(NEW YORK) — One of the most difficult places in the world to get accurate information, both for journalists and intelligence officers, is the closed and paranoid regime of North Korea. Former North Korean intelligence official Jang Jin-Seong, who defected to the South, now runs a news site with seemingly reliable information about North Korea, and it could cost him his life.
Journalists are rarely allowed into the reclusive country, and defectors often demand money for information and stories that are frequently embellished to make them more attractive and valuable to news agencies bidding on them (ABC News has a policy of not paying for news).
A new wave of so-called news websites, operated by North Korean defectors or South Koreans who are politically pro-North Korea, have sprung up around the Internet, pushing stories through portal sites that are later cited by major newspapers and television networks. Sensational stories, for example, on the late Kim Jong Il’s mistresses or exotic herbal medicines that kept him alive for years have become popular for Facebook posts and retweets on Twitter. The more shocking the story, the better chance it has to run up the chain of news outlets and end up on the evening news.
But Jang Jin-Seong’s website is unique, carrying stories on North Korea with surprisingly solid information. Jin-Seong’s stories use Google satellite images and quote North Korean officials who often travel to China.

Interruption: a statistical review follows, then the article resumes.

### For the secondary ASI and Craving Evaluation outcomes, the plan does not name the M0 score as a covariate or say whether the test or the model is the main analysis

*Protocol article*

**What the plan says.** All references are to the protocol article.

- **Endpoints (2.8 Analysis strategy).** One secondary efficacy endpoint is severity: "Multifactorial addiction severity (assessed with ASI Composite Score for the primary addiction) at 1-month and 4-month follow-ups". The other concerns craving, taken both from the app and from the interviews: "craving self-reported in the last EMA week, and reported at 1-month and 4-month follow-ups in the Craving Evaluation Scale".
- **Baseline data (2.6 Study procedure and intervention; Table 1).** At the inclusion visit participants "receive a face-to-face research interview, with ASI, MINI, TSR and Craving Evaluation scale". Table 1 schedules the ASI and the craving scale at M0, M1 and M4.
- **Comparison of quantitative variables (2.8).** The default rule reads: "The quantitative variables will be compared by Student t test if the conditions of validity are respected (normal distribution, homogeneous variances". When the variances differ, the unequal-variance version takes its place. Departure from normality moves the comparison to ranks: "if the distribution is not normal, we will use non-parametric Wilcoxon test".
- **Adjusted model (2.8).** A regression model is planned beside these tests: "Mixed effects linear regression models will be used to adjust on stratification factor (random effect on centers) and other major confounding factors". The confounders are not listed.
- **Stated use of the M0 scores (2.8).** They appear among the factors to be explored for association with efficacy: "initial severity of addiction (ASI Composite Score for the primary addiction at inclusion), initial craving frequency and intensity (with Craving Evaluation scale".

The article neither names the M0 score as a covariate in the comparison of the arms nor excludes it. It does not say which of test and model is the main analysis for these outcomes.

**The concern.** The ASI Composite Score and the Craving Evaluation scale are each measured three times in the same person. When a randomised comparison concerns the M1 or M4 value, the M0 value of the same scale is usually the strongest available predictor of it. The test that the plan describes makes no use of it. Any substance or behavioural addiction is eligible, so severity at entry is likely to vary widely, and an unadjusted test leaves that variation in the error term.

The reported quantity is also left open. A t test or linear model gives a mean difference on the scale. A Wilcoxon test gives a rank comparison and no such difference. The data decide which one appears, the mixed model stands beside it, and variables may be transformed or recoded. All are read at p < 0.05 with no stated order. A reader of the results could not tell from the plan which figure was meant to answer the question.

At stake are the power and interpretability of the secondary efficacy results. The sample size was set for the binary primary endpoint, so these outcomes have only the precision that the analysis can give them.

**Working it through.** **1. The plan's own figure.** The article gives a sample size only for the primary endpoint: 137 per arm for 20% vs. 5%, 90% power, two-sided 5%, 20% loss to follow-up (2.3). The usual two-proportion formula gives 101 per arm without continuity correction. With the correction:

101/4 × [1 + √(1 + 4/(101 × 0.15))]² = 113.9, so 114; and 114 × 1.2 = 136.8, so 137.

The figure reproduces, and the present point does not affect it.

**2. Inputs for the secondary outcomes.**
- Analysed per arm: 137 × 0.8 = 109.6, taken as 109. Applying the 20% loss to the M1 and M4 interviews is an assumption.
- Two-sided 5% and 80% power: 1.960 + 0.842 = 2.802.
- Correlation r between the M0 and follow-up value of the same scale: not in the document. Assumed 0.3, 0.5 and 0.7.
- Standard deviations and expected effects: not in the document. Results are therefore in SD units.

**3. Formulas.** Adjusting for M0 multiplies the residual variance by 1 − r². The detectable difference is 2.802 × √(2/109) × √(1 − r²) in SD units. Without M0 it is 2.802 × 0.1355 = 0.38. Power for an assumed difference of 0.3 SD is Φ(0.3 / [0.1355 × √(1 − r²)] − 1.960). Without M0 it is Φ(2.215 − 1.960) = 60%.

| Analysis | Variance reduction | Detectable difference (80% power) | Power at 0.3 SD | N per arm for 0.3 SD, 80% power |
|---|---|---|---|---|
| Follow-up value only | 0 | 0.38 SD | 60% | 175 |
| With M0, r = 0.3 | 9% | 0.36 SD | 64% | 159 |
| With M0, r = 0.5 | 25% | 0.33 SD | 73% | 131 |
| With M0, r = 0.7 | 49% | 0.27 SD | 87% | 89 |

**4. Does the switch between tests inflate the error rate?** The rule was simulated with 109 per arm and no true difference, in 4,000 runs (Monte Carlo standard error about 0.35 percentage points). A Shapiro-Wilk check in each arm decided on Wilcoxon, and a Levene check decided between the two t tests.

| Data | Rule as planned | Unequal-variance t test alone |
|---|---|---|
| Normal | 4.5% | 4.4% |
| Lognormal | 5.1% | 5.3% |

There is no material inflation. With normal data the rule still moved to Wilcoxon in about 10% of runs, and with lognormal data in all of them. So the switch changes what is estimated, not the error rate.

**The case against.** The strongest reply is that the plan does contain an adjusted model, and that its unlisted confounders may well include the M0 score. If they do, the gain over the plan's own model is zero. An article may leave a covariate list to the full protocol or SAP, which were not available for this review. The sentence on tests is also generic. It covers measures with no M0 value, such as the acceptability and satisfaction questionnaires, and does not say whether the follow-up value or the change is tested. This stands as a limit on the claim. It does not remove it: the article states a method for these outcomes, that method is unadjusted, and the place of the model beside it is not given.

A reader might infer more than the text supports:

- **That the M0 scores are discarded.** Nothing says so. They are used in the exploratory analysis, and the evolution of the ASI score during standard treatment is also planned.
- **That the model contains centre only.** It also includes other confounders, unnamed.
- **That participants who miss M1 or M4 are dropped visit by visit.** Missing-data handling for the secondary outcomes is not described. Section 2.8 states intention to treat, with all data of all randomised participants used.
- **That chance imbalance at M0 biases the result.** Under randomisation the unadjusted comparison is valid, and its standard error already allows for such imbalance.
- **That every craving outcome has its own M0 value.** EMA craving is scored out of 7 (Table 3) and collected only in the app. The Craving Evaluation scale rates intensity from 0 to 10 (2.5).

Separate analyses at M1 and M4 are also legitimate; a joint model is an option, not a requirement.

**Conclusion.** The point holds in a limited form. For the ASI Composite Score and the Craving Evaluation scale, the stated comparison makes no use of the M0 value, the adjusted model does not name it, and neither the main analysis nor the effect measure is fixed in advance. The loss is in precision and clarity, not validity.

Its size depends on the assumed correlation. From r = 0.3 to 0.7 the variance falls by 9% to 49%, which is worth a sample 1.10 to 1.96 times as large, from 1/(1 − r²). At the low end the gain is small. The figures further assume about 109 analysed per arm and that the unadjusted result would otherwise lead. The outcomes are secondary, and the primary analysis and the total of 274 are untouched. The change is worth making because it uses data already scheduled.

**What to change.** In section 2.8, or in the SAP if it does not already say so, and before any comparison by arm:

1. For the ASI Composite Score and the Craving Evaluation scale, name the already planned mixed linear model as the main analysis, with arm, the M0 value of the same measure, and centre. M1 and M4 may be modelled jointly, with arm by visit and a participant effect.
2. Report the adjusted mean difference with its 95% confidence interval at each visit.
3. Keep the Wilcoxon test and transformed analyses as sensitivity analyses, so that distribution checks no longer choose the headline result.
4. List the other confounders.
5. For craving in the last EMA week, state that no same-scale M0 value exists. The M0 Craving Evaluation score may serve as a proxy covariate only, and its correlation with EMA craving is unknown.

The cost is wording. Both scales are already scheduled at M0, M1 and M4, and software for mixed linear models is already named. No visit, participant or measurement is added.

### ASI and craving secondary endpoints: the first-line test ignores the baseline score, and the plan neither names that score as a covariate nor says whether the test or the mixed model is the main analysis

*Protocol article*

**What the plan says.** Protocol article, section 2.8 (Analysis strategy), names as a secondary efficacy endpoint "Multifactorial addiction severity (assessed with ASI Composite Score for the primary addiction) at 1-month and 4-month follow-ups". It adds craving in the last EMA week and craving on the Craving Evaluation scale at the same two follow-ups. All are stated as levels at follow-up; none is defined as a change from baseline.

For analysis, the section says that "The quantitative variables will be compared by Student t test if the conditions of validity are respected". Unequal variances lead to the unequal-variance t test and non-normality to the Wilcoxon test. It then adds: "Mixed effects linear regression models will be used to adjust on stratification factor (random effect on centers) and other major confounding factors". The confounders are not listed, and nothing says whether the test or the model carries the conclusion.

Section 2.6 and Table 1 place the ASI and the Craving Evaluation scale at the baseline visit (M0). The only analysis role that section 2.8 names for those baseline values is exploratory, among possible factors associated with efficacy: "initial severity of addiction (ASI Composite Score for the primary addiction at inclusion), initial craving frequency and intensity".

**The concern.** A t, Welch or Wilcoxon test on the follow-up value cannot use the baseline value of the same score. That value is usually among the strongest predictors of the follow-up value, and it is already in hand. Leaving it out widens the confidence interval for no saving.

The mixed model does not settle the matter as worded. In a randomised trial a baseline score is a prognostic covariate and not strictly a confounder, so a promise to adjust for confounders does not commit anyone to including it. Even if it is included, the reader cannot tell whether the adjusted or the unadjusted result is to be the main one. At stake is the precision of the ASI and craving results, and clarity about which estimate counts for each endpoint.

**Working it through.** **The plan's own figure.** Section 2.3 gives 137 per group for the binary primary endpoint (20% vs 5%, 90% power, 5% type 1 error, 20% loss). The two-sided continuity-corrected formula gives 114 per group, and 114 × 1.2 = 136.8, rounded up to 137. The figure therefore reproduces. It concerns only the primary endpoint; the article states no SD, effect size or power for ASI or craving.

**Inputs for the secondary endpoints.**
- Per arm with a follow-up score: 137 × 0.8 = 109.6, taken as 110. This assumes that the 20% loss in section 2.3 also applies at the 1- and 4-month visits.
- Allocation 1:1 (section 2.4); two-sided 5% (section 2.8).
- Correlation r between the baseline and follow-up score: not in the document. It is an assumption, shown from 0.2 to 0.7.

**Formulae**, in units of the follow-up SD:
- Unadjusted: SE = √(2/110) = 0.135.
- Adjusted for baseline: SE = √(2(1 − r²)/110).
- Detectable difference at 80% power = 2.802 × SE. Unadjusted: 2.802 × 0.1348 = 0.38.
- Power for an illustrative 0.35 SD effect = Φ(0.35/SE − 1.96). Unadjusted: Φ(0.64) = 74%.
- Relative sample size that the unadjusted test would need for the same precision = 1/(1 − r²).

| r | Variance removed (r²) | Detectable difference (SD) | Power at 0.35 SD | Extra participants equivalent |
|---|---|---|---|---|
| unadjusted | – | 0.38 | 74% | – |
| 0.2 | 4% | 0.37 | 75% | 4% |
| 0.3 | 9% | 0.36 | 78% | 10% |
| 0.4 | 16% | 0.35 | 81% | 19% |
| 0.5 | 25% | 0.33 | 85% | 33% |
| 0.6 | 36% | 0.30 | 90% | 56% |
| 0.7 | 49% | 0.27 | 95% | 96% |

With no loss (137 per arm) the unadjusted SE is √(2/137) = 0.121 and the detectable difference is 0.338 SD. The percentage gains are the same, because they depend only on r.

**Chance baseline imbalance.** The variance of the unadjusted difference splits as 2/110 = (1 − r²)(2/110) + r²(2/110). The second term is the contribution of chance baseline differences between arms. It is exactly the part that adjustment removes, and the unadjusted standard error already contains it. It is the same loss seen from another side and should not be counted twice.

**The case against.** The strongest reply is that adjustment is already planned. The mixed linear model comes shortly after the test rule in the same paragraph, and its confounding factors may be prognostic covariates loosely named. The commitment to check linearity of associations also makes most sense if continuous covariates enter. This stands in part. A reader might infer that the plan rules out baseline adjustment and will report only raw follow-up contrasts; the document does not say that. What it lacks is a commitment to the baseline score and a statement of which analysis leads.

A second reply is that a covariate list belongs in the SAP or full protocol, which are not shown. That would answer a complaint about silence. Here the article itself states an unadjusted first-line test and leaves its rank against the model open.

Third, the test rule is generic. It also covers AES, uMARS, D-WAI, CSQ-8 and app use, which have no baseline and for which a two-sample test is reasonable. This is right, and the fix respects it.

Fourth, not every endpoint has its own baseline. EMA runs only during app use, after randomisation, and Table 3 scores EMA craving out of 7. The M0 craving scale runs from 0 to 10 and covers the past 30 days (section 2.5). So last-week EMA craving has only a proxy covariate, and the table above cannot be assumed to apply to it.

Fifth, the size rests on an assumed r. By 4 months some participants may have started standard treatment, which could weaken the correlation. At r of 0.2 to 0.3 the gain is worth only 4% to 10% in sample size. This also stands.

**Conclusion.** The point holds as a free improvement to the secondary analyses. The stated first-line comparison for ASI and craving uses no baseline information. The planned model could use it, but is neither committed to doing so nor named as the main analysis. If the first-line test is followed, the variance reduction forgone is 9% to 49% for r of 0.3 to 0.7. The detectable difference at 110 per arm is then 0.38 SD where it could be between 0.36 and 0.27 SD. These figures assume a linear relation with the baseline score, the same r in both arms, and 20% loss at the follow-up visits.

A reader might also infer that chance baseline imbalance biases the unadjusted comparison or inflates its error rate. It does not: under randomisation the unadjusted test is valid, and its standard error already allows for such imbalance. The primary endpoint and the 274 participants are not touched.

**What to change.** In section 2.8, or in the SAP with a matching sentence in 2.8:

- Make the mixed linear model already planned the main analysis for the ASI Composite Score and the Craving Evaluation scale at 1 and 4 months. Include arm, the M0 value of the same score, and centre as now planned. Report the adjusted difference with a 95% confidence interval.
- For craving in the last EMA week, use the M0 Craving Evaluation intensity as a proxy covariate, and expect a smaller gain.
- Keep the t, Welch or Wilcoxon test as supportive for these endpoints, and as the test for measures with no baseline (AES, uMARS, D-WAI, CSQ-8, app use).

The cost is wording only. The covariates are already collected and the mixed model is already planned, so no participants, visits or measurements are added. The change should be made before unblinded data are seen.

“Our priority is credibility. We’ve made a point not to report unless we have verifiable information even if the story comes late,” said Jang Jin-Seong, 40, who runs the “New Focus” website. “We are very aware of lots of phony North Korea specialized websites out there.”
Jang escaped the North in 2004 after working in the Communist party’s intelligence agency. His job was to analyze South Korean society and come up with strategies to spread communist propaganda in the South. After defecting to the South, he worked the other way around taking a post in the National Intelligence Service analyzing the North.
He quit last year and started New Focus last February with two other defectors he describes as “former Pyongyang elites” and four South Korean reporters. Their consultants include computer specialists who are capable of hacking and a network of North Koreans “who are empathetic of North Korea’s dire situation and who believe their information to New Focus would help the plight of the poverty stricken nation’s future to a better off society,” Jang said.
Asked whether he manages to keep these North Korean officials to stay in the loop with financial compensation, he acknowledged that is necessary.
Jang’s major project, now almost complete, is to draw up a concise map of the North’s important locations using Google technology.
“We note where Kim Jong Il’s many state houses are, where their generals live, and where the party keeps confidential personnel or resources,” said Jang. For the first time, they have also completed the map of Pyongyang’s subway system, thanks to Google satellite.
Jang, though, fears for his life. One North Korean website that carries state news has called Jang “human waste,” a “pathetic clown” and “a liar,” threatening that his “revelation of our major locations in Pyongyang and elsewhere” would lead to a tragic death.
Jang’s answer: “I take that as a compliment.”
Copyright 2012 ABC News Radio
Paul Cruickshank and Michael Pearson, CNN